On this day in WNC history: On July 19, 1898, eleven companies of African American soldiers from North Carolina—including Companies F and K from Rutherford and Buncombe counties—mustered at Ft. Macon to begin training for war as the Third Volunteer Infantry Regiment. They were commanded by Black officers, including captains Thomas Leatherwood of Asheville and William Carter of Rutherfordton.
1898 marked a pivotal year for the larger United States as well as North Carolina, specifically. In early April, the U.S. declared war on the Kingdom of Spain and sent soldiers to fight in various locations. Some historians have also argued that the former Confederate states reconciled with the rest of the nation during this time. In North Carolina, however, this election year saw a self-styled “white supremacy” campaign by numerous politicians and newspaper editors that culminated in the Wilmington Massacre in November, and a political realignment in the larger South based on one-party rule.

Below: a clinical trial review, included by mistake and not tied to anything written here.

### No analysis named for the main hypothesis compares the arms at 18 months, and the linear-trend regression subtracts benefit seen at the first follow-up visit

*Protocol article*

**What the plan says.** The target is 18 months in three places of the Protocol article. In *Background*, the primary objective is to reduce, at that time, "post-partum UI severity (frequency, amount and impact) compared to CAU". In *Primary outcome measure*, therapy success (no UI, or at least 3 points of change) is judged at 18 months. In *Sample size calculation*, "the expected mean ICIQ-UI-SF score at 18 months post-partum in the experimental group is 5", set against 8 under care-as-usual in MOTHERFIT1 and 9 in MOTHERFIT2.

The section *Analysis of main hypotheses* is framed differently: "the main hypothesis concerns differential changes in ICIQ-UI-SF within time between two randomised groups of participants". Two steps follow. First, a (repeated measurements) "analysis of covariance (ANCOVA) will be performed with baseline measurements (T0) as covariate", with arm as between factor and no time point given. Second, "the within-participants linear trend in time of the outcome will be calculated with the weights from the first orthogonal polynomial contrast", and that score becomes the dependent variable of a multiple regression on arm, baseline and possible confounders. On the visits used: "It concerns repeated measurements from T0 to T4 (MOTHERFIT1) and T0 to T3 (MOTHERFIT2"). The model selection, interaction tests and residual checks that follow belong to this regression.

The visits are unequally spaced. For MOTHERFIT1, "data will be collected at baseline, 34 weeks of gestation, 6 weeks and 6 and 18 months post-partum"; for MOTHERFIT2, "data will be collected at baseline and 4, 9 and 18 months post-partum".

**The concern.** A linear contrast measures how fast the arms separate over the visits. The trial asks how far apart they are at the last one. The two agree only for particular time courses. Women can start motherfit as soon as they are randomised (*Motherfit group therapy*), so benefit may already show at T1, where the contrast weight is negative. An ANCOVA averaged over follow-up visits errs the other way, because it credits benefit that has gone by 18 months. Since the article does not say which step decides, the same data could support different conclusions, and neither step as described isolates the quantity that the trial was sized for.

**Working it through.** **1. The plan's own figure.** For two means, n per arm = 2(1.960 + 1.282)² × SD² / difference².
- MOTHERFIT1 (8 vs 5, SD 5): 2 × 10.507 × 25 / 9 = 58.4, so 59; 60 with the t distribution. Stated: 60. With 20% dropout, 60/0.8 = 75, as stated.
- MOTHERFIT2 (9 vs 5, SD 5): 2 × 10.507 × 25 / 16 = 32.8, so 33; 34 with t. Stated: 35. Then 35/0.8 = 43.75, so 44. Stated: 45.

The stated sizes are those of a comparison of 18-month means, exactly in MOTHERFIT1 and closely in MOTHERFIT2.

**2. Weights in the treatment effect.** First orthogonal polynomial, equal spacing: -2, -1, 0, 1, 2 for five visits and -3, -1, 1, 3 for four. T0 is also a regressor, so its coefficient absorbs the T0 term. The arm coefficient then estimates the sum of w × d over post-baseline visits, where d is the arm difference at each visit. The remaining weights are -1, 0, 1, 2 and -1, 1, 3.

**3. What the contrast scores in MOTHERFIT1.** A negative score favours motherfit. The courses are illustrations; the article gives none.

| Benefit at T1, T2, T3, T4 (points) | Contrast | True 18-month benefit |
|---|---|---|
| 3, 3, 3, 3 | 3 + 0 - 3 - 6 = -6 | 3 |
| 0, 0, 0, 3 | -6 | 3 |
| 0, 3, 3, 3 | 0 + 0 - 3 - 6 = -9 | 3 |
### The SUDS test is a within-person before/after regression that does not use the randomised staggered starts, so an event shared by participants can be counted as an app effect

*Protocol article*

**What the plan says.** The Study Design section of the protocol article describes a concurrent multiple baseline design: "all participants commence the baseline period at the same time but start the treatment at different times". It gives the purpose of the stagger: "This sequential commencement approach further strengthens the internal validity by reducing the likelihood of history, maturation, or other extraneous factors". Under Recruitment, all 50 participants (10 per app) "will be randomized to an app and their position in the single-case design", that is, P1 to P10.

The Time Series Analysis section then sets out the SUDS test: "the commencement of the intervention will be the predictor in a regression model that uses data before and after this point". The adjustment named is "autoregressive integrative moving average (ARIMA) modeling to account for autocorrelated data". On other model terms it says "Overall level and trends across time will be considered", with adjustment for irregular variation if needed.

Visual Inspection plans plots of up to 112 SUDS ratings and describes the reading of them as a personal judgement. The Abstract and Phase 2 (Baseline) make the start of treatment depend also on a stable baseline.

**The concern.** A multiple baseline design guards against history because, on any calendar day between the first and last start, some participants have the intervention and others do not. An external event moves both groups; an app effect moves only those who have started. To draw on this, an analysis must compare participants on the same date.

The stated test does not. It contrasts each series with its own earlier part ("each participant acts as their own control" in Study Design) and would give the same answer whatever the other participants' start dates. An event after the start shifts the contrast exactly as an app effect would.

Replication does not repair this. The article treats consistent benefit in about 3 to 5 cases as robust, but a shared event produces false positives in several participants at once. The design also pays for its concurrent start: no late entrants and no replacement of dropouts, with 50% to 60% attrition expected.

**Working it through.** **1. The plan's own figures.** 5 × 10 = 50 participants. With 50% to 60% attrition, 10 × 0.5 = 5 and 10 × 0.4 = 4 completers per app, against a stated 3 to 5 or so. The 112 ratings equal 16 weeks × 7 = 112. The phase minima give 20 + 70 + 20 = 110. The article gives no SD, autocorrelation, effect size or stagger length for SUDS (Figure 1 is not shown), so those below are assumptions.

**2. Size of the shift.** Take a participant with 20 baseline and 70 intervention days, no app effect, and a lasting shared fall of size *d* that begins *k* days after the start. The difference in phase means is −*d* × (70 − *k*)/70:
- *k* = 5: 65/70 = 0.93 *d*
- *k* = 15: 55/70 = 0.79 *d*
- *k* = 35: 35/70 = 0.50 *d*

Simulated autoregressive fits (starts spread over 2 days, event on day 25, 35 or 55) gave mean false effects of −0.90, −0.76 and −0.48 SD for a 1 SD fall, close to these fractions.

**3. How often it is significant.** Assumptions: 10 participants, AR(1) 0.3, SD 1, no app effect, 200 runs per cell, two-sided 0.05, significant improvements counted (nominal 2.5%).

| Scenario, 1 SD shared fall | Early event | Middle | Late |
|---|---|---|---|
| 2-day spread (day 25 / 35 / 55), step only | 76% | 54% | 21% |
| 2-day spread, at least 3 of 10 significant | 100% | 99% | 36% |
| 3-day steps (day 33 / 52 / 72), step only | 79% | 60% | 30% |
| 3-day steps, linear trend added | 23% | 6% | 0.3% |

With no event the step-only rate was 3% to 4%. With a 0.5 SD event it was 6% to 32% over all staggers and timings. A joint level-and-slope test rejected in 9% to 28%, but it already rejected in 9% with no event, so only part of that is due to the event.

Amid this change and conflict, the Third Regiment trained for an assignment that never came. In August an armistice was declared but the Third remained on duty and were sent by train to Knoxville, Tennessee in September. In route, one car derailed outside of Asheville and three were wounded, but families gathered to greet them as they pulled into the station. The happiness was short-lived; they encountered racism, violence, and ran afoul of locals in Tennessee as well as Macon, Georgia where they were reassigned in November. They were portrayed by newspapers and politicians as reasons for Black disenfranchisement as the bitter election neared its zenith. Cpt. Leatherwood was reportedly the only man in his company who returned home to vote. Many in the unit expressed desire to be mustered out as material and social conditions worsened and it became apparent they would not be sent abroad. The unit disbanded with the Treaty of Paris in February, 1899.